|Title:||A method for exposing a length hint|
|Last-Modified:||2012-10-06 14:18:33 +0200 (Sat, 06 Oct 2012)|
|Author:||Alex Gaynor <alex.gaynor at gmail.com>|
CPython currently defines a __length_hint__ method on several types, such as various iterators. This method is then used by various other functions (such as list) to presize lists based on the estimate returned by __length_hint__. Types which are not sized, and thus should not define __len__, can then define __length_hint__, to allow estimating or computing a size (such as many iterators).
This PEP formally documents __length_hint__ for other interpreters and non-standard-library Python modules to implement.
__length_hint__ must return an integer (else a TypeError is raised) or NotImplemented, and is not required to be accurate. It may return a value that is either larger or smaller than the actual size of the container. A return value of NotImplemented indicates that there is no finite length estimate. It may not return a negative value (else a ValueError is raised).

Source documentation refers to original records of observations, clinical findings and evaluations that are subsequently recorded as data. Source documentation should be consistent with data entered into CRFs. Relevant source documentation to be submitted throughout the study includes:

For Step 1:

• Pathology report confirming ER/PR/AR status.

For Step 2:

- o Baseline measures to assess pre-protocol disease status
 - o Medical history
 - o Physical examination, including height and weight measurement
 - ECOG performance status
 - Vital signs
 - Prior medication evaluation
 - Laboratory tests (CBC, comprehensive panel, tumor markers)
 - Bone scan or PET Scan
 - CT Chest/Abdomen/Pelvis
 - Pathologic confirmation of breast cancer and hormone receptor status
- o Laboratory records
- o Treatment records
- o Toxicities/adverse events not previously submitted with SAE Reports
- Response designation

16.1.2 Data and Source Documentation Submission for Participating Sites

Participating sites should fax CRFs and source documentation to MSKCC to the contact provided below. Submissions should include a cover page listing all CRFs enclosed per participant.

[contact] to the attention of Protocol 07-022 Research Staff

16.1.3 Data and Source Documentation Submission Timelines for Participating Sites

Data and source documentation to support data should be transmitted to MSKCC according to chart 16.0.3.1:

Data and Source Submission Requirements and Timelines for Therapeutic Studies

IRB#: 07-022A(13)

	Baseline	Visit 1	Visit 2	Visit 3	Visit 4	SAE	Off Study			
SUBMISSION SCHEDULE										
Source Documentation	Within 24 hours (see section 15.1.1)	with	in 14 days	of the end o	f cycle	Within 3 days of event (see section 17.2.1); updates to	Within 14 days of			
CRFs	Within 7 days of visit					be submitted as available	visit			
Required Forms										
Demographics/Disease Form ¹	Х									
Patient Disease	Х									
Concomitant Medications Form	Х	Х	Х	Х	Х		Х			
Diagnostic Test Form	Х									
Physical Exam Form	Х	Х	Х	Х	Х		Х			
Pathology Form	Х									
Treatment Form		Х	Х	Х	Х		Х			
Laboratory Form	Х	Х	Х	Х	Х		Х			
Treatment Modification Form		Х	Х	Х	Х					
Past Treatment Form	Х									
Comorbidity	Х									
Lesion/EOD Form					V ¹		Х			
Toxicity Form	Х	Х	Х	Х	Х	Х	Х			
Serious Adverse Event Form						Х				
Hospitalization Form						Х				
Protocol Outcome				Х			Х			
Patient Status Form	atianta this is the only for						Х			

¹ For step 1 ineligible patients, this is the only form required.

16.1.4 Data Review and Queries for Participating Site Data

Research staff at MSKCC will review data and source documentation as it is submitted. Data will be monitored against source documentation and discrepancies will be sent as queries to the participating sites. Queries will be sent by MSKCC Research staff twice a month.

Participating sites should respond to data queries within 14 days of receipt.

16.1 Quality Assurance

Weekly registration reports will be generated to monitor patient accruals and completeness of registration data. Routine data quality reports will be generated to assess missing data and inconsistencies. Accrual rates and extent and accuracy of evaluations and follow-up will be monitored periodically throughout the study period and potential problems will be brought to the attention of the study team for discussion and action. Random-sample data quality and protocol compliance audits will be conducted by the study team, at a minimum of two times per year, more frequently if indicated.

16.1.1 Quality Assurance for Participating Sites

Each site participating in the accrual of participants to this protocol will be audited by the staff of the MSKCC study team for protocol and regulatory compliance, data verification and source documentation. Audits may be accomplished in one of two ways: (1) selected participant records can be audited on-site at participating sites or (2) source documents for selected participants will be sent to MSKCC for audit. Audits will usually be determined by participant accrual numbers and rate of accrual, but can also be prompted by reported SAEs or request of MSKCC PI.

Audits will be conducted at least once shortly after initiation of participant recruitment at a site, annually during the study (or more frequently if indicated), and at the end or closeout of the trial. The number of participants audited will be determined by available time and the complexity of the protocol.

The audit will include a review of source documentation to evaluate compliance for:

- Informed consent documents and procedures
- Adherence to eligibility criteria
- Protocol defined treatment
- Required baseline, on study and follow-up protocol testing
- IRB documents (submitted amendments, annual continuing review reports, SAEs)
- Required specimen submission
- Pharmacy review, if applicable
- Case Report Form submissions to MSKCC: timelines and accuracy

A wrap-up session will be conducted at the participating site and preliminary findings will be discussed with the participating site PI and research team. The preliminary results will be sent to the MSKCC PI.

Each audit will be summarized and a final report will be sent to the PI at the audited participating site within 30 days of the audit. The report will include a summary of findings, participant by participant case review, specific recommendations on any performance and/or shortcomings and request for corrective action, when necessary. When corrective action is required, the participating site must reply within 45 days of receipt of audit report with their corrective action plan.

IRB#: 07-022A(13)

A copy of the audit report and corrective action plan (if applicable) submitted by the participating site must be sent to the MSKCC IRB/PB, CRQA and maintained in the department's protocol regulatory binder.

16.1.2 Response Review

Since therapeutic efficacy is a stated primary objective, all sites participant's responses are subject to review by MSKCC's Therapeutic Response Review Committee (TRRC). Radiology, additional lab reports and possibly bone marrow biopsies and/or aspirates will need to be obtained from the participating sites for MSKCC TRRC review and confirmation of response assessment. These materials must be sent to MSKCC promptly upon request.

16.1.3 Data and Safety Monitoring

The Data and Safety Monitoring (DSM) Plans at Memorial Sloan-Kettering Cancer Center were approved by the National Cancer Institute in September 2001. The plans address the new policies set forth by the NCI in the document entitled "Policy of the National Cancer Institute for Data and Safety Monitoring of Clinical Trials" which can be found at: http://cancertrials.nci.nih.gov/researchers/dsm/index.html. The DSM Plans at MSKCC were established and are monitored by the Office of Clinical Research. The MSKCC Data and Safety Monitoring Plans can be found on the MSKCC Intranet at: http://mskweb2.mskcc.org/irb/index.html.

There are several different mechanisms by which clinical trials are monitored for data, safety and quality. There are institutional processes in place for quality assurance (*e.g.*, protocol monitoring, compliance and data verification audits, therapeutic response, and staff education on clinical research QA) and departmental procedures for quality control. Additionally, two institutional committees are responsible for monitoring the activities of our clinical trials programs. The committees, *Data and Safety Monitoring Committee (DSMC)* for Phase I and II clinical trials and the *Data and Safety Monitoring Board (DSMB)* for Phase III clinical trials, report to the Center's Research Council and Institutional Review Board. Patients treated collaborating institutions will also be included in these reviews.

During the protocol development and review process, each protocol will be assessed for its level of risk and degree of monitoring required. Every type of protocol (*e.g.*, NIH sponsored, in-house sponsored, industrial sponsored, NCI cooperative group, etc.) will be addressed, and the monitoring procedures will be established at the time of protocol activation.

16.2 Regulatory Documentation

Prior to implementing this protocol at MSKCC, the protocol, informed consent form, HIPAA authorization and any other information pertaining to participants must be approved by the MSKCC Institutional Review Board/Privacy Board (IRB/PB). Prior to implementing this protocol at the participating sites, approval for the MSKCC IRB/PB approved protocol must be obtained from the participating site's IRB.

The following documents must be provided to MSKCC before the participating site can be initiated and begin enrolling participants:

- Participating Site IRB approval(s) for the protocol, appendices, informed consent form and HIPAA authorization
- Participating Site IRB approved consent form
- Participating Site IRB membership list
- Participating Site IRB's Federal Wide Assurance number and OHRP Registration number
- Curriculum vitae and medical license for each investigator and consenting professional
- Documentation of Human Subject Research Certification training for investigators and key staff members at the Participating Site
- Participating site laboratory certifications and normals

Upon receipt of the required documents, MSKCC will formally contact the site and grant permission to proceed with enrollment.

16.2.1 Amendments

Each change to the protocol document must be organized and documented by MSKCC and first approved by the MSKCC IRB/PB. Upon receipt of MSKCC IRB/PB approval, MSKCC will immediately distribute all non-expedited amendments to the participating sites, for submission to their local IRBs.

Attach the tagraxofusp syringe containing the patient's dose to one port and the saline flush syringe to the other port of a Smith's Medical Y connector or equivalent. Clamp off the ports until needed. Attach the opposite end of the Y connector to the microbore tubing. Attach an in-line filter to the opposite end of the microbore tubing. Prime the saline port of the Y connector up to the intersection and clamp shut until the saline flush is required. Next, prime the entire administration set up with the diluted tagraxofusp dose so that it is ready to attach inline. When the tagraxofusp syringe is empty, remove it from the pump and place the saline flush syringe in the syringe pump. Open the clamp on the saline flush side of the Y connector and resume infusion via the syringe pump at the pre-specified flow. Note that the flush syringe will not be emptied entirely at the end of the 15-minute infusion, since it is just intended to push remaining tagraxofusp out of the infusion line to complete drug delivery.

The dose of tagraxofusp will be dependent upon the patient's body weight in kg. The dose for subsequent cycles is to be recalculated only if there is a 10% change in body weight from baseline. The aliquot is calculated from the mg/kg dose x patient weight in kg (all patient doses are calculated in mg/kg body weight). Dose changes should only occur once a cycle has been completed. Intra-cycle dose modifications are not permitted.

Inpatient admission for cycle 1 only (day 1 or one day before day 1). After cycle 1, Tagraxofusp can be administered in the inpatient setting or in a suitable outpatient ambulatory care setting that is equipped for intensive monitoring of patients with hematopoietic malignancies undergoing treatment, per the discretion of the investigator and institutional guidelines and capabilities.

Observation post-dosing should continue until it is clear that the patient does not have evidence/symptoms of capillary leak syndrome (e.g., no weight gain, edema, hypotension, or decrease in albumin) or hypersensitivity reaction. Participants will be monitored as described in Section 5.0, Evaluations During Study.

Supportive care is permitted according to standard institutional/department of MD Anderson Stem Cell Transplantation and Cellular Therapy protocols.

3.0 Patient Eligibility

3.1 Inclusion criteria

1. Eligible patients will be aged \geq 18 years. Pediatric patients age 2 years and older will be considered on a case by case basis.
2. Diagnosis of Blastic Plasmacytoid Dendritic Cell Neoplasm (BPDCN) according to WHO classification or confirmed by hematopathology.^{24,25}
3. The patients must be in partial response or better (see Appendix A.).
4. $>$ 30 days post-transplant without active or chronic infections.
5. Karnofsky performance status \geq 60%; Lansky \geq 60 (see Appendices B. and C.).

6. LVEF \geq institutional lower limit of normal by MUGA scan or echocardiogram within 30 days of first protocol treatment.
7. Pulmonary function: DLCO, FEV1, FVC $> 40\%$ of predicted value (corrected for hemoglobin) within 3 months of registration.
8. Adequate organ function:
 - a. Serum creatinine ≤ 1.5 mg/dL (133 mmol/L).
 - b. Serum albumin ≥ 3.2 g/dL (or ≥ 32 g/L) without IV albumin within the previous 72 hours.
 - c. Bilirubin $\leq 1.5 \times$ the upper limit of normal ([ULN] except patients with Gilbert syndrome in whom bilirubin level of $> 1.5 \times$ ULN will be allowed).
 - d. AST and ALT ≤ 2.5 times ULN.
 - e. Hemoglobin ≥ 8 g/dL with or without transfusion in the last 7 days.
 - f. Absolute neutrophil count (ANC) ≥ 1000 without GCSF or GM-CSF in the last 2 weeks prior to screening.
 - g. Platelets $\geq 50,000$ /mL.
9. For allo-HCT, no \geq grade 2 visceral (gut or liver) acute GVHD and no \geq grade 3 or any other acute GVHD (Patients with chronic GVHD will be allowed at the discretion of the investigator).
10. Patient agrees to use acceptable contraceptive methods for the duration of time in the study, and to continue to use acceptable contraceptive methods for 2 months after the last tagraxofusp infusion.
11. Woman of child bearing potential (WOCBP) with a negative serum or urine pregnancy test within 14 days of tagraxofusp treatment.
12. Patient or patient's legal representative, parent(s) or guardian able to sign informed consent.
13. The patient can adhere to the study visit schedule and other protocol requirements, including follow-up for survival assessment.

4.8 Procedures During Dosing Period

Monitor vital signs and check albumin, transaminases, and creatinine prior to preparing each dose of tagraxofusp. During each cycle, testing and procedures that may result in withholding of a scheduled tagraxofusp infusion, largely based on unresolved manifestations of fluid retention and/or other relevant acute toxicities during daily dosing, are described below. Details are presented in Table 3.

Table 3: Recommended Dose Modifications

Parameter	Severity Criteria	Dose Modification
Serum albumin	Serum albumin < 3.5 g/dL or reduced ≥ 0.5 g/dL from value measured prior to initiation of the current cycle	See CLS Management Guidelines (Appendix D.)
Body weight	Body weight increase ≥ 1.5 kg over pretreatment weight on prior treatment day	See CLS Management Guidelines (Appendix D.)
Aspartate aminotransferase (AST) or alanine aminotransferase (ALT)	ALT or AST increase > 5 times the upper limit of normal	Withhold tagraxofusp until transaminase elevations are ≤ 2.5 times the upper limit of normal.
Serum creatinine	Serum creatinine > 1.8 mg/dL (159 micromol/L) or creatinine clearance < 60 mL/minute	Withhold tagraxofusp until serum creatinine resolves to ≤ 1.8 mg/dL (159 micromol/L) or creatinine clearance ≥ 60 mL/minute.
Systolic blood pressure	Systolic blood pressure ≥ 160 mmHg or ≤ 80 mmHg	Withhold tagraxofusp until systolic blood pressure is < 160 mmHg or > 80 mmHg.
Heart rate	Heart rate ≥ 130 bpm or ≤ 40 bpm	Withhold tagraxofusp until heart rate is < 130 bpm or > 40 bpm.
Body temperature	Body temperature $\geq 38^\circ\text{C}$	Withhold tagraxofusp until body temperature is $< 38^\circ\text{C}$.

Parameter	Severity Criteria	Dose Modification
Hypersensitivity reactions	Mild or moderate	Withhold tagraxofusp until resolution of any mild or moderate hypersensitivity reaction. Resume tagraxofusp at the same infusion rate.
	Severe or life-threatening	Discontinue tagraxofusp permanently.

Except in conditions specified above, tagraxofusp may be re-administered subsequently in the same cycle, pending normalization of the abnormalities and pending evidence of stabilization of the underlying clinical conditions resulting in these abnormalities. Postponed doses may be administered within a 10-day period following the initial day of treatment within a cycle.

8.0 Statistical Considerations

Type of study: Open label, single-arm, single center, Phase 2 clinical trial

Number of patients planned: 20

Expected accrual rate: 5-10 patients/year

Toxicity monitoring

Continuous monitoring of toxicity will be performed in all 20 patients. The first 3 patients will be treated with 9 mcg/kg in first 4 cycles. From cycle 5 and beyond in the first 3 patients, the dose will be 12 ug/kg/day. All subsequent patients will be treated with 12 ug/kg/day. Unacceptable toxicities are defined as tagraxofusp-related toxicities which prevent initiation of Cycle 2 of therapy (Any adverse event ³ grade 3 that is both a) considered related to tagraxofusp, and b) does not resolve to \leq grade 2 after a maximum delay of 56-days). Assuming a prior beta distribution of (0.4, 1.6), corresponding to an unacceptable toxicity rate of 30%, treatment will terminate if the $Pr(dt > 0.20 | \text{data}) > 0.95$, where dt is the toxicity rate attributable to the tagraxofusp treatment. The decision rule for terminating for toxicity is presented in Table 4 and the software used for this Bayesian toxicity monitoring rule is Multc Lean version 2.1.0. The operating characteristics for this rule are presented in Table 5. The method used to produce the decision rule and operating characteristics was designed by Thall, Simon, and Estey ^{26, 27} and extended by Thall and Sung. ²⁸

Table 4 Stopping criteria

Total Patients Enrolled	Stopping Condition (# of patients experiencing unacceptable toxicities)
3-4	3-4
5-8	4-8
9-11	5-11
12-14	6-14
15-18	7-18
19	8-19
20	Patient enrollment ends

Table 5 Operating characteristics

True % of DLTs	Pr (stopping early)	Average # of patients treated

In addition, a new function operator.length_hint hint is added, with the following semantics (which define how __length_hint__ should be used):
def length_hint(obj, default=0): """Return an estimate of the number of items in obj. This is useful for presizing containers when building from an iterable. If the object supports len(), the result will be exact. Otherwise, it may over- or under-estimate by an arbitrary amount. The result will be an integer >= 0. """ try: return len(obj) except TypeError: try: get_hint = type(obj).__length_hint__ except AttributeError: return default try: hint = get_hint(obj) except TypeError: return default if hint is NotImplemented: return default if not isinstance(hint, int): raise TypeError("Length hint must be an integer, not %r" % type(hint)) if hint < 0: raise ValueError("__length_hint__() should return >= 0") return hint
Being able to pre-allocate lists based on the expected size, as estimated by __length_hint__, can be a significant optimization. CPython has been observed to run some code faster than PyPy, purely because of this optimization being present.
This document has been placed into the public domain.